Why we (still) need to rethink our value and identity as women

 

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Have you ever noticed that even in most Disney movies that glorify a strong female character, the story inevitably ends in a marriage?

She’s defeated warriors (Mulan) and saved lives (Frozen), but the plot isn’t really complete until she’s found a husband, presumably with whom she will have many, many babies.

Please hear me: the desire to be married is beautiful and God-given, and should never be looked down upon, in a man or a woman. But what I take issue with is the idea that a person- specifically a woman- is somehow incomplete until she’s entered into marital union, and then, given birth.

For the majority of human history, in most every time and place, a woman’s value has been defined by her ability to bear children. You can imagine what this has meant for millions of females over the centuries who have remained single, or remained unable to conceive: extreme pain, loss of identity, powerlessness, despair.

We like to think that things have changed—but have they really? Continue reading “Why we (still) need to rethink our value and identity as women”

Feed your friends: 4 cultures of hospitality, grace & good eats

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‘Tis the season to feed and to be fed. Christmas and the surrounding holidays have got me thinking a lot about why we celebrate special occasions by feeding each other- our family, our friends, those we love, and maybe even those we don’t know particularly well. In the U.S. we don’t normally spend too much time in the kitchen, preparing, cooking, and plating labor-intensive dishes- but come November and December, we’re roasting 20 lb. turkeys, sugaring hundreds of tiny cookies, melting chocolate for ganache truffles, peeling apples for pie, and kneading all sorts of crusts and breads—all for the sake of others (okay, maybe we get to enjoy the fruits of our labor a little).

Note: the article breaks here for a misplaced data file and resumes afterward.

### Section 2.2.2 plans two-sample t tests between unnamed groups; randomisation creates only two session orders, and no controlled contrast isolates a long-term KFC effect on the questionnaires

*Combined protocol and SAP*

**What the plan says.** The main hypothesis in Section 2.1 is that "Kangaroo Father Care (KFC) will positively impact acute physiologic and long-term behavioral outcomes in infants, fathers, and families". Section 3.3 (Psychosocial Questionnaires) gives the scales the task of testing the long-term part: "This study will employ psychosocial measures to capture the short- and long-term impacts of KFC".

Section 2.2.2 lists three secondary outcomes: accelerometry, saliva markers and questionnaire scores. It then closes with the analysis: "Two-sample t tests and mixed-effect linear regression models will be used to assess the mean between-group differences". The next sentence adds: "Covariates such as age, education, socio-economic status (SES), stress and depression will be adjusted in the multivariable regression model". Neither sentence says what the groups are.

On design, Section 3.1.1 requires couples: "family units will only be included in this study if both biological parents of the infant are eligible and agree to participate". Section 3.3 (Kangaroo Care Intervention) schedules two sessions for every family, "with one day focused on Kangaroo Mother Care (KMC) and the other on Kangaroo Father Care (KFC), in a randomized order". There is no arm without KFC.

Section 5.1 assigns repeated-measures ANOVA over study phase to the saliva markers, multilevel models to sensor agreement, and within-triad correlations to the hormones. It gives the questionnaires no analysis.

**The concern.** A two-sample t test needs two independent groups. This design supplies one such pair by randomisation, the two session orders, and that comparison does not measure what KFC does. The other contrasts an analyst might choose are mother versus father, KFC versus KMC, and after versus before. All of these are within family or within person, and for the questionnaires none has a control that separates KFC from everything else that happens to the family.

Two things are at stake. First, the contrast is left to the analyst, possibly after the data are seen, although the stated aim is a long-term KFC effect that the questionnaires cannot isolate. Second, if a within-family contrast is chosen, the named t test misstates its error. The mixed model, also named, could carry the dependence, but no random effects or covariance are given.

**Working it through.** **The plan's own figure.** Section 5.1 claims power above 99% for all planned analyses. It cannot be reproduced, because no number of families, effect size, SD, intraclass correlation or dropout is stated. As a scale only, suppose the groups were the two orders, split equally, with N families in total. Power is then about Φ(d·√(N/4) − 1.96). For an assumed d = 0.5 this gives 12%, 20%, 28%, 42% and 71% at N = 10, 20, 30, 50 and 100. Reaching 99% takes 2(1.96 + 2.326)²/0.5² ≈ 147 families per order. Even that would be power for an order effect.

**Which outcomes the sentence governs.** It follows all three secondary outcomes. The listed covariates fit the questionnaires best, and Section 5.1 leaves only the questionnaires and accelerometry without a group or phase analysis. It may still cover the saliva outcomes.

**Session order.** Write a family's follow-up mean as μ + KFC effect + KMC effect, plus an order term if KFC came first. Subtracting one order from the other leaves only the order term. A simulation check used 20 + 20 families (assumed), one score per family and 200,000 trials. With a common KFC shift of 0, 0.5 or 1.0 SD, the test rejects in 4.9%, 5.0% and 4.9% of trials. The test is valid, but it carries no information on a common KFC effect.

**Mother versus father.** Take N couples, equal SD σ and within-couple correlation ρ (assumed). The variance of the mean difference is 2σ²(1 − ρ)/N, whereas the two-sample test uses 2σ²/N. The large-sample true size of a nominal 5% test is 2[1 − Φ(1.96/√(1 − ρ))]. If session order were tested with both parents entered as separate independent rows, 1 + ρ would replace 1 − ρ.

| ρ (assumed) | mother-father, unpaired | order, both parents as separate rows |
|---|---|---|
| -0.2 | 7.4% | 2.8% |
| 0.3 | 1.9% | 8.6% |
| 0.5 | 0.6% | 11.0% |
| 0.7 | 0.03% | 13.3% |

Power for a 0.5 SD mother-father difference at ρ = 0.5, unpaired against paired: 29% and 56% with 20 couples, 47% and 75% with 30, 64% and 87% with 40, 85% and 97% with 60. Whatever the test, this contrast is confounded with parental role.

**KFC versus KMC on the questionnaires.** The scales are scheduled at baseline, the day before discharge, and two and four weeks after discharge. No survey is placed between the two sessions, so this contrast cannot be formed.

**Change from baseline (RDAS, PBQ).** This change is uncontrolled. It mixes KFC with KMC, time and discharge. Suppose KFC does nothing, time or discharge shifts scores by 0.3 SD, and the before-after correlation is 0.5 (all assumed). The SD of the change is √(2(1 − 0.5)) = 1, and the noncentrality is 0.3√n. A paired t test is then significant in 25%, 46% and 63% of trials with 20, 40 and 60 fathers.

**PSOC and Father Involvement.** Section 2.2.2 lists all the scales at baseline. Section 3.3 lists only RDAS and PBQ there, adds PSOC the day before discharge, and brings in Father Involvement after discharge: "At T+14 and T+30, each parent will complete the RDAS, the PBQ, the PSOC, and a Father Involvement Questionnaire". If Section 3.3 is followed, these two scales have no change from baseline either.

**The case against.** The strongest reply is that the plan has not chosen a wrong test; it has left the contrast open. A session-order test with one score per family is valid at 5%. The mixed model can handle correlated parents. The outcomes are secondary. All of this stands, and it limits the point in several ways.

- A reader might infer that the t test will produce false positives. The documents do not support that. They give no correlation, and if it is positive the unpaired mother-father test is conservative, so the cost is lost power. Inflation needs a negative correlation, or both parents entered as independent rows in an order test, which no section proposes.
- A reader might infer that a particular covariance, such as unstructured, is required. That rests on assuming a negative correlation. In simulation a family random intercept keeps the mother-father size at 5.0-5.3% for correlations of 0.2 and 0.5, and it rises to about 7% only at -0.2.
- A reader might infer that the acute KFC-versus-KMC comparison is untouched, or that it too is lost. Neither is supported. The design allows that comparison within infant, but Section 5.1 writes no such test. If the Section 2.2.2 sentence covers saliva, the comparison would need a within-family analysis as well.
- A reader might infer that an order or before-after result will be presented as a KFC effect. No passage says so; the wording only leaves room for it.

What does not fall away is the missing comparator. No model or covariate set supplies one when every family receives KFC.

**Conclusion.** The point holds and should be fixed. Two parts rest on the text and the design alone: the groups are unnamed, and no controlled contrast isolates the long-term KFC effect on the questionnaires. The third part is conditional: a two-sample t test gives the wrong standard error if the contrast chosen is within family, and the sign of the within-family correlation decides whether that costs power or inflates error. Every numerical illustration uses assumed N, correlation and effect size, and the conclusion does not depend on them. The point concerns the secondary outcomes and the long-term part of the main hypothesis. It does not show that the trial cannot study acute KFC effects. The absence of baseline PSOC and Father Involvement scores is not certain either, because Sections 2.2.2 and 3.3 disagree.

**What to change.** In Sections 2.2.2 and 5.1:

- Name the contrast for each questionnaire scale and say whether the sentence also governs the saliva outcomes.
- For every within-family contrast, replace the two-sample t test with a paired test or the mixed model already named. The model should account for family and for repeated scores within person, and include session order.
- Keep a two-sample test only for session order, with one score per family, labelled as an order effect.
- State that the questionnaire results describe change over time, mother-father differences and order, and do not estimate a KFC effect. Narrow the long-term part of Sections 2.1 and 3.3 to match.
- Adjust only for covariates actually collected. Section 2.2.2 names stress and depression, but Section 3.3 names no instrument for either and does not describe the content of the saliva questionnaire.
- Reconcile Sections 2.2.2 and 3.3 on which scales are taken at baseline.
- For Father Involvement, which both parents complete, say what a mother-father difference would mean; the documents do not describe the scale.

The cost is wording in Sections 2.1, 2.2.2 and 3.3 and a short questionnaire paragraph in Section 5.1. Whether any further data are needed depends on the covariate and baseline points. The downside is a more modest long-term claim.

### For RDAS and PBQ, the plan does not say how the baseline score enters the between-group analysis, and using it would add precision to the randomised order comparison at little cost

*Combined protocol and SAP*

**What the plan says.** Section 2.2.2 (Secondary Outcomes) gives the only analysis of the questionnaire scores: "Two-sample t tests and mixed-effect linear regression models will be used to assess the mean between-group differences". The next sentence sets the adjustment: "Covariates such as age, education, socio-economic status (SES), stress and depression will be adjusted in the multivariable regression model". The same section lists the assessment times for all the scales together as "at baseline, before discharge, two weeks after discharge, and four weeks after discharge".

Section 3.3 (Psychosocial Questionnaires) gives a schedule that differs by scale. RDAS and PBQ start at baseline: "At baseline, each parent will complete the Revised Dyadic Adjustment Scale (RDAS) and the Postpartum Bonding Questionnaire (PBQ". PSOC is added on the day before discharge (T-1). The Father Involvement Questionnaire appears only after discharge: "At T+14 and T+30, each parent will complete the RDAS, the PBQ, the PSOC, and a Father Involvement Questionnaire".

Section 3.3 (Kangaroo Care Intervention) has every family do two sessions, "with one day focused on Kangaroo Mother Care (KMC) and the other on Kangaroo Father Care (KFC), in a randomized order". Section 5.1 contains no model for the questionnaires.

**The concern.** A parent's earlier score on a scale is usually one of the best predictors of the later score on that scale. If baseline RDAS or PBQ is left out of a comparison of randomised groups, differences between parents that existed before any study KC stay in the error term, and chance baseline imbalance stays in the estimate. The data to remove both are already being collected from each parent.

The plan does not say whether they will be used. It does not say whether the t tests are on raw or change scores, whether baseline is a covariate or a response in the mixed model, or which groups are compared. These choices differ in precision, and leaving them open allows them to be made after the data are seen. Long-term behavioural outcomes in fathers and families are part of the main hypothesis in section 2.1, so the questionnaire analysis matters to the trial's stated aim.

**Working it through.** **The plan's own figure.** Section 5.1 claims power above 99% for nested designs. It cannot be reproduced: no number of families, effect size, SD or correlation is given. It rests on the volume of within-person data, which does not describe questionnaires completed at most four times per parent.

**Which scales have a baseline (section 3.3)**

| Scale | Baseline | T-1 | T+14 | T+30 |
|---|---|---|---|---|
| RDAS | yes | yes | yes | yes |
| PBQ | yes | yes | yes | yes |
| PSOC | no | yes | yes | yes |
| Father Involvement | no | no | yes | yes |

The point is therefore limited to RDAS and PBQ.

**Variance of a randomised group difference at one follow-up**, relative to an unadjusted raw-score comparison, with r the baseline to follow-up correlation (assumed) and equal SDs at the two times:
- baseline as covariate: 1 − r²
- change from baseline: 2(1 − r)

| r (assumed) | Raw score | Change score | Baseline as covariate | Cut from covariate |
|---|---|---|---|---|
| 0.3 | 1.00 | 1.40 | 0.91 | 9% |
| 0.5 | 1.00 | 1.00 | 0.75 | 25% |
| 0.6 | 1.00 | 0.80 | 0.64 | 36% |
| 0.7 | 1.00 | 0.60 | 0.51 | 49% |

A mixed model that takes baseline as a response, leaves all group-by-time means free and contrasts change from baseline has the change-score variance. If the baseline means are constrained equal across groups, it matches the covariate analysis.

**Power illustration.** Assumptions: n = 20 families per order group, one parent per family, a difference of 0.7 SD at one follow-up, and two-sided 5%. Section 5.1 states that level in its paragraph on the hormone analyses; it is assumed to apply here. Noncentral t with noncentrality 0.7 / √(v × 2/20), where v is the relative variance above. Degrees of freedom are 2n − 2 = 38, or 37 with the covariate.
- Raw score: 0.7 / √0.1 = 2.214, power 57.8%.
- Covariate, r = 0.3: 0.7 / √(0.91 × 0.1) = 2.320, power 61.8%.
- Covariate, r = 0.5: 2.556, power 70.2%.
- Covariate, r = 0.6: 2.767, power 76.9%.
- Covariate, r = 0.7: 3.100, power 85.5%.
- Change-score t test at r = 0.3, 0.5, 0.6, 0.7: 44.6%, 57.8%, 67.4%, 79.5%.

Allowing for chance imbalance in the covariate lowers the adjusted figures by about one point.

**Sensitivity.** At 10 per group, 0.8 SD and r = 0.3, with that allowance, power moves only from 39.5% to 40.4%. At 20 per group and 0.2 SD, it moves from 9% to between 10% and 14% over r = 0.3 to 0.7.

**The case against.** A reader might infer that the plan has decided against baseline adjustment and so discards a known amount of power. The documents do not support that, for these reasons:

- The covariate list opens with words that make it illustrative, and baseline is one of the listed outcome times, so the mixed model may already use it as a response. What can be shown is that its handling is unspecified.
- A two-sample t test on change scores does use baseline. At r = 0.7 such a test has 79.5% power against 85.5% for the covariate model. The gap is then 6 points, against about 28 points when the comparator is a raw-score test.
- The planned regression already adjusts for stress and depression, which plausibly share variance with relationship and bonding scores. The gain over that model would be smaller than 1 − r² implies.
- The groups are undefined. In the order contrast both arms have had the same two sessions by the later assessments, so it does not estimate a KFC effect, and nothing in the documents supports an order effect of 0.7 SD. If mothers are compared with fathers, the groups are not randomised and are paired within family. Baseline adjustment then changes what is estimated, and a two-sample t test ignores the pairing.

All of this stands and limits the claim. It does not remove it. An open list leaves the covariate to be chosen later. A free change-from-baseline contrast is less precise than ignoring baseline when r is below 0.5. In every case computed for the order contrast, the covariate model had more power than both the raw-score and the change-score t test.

It’s an exceptional time of the year to be hospitable. But in other parts of the world, and in other cultures, hospitality is a year-round tradition, expectation, and joy. Since I’ve had the awesome opportunity to do a good bit of traveling to different countries, I’ve had the equally awesome opportunity to eat my way around the world, in the kitchens (and living room floors, and straw huts) of some of the most talented and generous cooks I’ve ever known. They’re not professionals, but their capacity to wow on an often limited budget is just as impressive as any restaurant chef—if not more. Here, a few of my favorite experiences… Continue reading “Feed your friends: 4 cultures of hospitality, grace & good eats”

What I learned about staying healthy while living overseas (it’s surprising)

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Before moving to Morocco in 2012, I had one major fear. I didn’t fear loneliness, or being far from my home country, or not being able to communicate with those outside of my culture and native language. I wasn’t afraid of not finding a job, or even of the possibility of terrorist attacks (although there had been a major attack in Marrakesh in 2011). This one thing crossed my mind again and again while packing and preparing: the fear of gaining weight. Continue reading “What I learned about staying healthy while living overseas (it’s surprising)”

Germany part 3: willkommenskultur